New system predicts solar storms - but ESA says satellites are safe
Researchers have developed a new method of predicting solar storms that they say could help to avoid power and communications blackouts.
The next major solar storms are expected in 2012 and 2013 as part of the sun’s 11-year weather cycle. A 2008 US National Academy of Sciences report estimated that modern reliance on electronics and satellite communications means a major storm could cause twenty times more economic damage than Hurricane Katrina.
Up to now, solar weather prediction has been carried out manually, with experts looking at 2D satellite images of the sun and assessing the likelihood of future activity. But a team from the University of Bradford’s Centre for Visual Computing has now created the first online automated prediction system, using 3D images generated from the joint NASA/ESA Solar and Heliospheric Observatory satellite (SOHO).
It's already being put into use by NASA and the European Space Agency (ESA).The Automated Solar Activity Prediction system (ASAP) identifies and classifies sun spots and then feeds this information through a model which can predict the likelihood of solar flares. The system is able to accurately predict a solar flare six hours in advance, says the team.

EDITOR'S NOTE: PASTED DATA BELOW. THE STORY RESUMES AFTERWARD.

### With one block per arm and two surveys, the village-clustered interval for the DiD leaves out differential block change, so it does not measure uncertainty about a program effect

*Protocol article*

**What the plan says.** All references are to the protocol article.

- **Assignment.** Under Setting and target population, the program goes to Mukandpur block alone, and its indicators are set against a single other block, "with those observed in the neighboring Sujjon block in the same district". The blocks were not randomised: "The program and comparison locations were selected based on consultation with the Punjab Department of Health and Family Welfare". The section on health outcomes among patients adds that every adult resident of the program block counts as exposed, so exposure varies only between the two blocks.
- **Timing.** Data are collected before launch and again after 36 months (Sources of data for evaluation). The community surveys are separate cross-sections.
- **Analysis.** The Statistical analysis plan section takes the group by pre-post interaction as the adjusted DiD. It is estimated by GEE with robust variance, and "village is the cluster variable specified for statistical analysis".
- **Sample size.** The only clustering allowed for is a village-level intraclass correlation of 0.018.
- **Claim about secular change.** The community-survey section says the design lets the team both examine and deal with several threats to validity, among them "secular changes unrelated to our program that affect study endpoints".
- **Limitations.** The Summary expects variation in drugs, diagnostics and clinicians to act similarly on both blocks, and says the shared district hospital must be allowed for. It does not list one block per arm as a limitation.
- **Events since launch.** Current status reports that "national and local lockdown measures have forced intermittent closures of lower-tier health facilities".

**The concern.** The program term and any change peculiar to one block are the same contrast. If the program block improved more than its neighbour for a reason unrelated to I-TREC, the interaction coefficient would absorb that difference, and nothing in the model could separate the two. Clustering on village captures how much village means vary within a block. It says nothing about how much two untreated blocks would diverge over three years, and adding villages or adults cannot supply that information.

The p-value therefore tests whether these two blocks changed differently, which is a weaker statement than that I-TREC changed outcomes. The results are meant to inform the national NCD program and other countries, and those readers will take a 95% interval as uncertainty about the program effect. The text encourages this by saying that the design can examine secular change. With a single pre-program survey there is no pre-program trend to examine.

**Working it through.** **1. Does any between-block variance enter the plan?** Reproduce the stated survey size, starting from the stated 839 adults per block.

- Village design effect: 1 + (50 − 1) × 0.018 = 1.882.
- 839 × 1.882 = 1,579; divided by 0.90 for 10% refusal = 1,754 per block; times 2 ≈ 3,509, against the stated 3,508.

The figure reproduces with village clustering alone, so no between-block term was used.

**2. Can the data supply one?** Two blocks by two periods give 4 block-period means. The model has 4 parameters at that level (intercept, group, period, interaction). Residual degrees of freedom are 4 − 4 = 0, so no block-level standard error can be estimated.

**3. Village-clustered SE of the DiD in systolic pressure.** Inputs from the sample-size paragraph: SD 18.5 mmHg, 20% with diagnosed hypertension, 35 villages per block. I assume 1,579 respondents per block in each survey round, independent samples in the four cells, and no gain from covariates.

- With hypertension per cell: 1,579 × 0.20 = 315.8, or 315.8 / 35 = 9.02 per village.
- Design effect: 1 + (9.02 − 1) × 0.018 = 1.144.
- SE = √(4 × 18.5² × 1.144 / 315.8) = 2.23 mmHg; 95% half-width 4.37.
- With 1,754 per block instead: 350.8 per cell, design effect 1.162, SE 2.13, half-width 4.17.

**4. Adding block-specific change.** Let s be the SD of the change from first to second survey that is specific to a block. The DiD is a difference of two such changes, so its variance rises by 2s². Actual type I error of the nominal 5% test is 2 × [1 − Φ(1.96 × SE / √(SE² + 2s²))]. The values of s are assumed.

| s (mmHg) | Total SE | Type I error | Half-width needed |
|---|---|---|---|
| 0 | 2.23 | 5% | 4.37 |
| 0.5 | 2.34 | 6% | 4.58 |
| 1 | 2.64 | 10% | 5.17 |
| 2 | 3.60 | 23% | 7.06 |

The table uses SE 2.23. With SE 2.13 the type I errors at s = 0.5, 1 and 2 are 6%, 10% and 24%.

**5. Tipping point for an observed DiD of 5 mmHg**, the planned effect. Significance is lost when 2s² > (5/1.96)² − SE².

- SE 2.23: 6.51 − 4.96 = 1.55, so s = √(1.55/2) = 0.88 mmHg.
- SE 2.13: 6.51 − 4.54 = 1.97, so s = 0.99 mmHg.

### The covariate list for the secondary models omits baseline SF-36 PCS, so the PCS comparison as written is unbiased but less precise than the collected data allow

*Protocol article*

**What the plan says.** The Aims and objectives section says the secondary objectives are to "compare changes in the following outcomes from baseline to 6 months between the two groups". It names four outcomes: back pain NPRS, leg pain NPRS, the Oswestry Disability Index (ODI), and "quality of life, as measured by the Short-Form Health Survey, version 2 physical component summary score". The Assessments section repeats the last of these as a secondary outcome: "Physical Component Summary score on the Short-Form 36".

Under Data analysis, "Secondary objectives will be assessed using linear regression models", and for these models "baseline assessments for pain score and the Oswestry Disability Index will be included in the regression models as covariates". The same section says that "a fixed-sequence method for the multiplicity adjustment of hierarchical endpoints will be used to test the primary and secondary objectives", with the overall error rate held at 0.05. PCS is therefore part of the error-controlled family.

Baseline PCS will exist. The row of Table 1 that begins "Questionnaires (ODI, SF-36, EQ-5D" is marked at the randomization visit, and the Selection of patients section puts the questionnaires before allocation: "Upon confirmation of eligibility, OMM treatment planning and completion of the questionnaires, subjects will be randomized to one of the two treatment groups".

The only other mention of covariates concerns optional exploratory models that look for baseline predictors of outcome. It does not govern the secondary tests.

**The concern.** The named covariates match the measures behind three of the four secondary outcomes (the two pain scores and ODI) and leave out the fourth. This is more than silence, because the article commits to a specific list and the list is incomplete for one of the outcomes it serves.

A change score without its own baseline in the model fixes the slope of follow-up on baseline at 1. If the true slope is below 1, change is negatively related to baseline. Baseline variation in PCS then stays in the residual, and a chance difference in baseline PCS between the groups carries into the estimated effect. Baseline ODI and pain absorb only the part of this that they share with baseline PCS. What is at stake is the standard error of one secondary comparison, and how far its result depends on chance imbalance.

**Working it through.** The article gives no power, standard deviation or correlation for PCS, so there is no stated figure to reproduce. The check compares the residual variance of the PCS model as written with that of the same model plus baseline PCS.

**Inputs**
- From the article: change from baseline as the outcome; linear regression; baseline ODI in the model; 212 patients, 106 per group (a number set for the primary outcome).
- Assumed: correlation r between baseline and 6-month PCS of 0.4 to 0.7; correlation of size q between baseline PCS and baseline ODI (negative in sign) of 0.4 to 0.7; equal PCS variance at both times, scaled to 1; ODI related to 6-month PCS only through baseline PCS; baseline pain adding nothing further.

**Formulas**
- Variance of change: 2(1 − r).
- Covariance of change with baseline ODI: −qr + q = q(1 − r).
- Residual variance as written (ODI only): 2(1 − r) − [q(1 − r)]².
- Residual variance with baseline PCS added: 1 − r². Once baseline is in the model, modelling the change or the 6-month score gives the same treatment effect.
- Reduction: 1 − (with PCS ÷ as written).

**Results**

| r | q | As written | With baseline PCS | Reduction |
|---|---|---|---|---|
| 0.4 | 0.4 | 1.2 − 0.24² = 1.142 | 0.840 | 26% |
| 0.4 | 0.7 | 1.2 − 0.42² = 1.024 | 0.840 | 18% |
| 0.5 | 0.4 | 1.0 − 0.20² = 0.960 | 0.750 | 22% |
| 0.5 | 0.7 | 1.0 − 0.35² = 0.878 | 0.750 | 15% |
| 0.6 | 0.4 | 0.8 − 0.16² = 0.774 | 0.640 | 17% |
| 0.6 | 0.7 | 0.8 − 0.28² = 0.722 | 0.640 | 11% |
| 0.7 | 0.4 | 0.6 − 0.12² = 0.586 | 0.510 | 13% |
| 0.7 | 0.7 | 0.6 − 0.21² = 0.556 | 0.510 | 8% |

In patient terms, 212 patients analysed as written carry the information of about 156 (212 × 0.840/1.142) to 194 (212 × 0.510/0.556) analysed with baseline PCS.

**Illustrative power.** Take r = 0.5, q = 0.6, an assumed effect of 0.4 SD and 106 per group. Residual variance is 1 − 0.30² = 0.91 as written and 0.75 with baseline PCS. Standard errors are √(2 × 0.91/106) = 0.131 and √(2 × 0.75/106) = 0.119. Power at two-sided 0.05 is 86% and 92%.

"By creating an automated system that can work in real time, we open up the possibility for much faster prediction and – with sufficient data – prediction of a wider range of activity," says reader in visual computing Dr Rami Qahwaji.
"With NASA’s new Solar Dynamic Observatory satellite which came into operation in May, we have the chance to see the sun’s activity in much greater detail which will further improve our prediction capabilities.”
The system can be seen at work here.
However, according to the European Space Agency, there's little chance that satellites will actually be fried by solar storms. The agency is shortly to launch its first four operational Galileo satellites.
"These Galileo In-Orbit Validation (IOV) satellites will indeed go up during a period of enhanced solar activity," says Bertram Arbesser-Rastburg, head of ESA's Electromagnetics and Space Environment division.
"But the solar max is hardly a surprise event. Astronomers counting sunspots have tracked the solar cycle for more than 250 years. All the indications are this solar max will not be especially energetic – the last solar minimum has been unusually long and deep. So it's reassuring the Galileo satellites won't be faced with the worst of the worst on day one."
The satellites are built with radiation-hardened components and shielding, with redundancy in key subsystems. Error detection and correction routines guard against charged particles randomly 'flipping' bits of computer memory.
"They have indeed been built to endure the worst of the worst: even then, they would not fail," says Arbesser-Rastburg.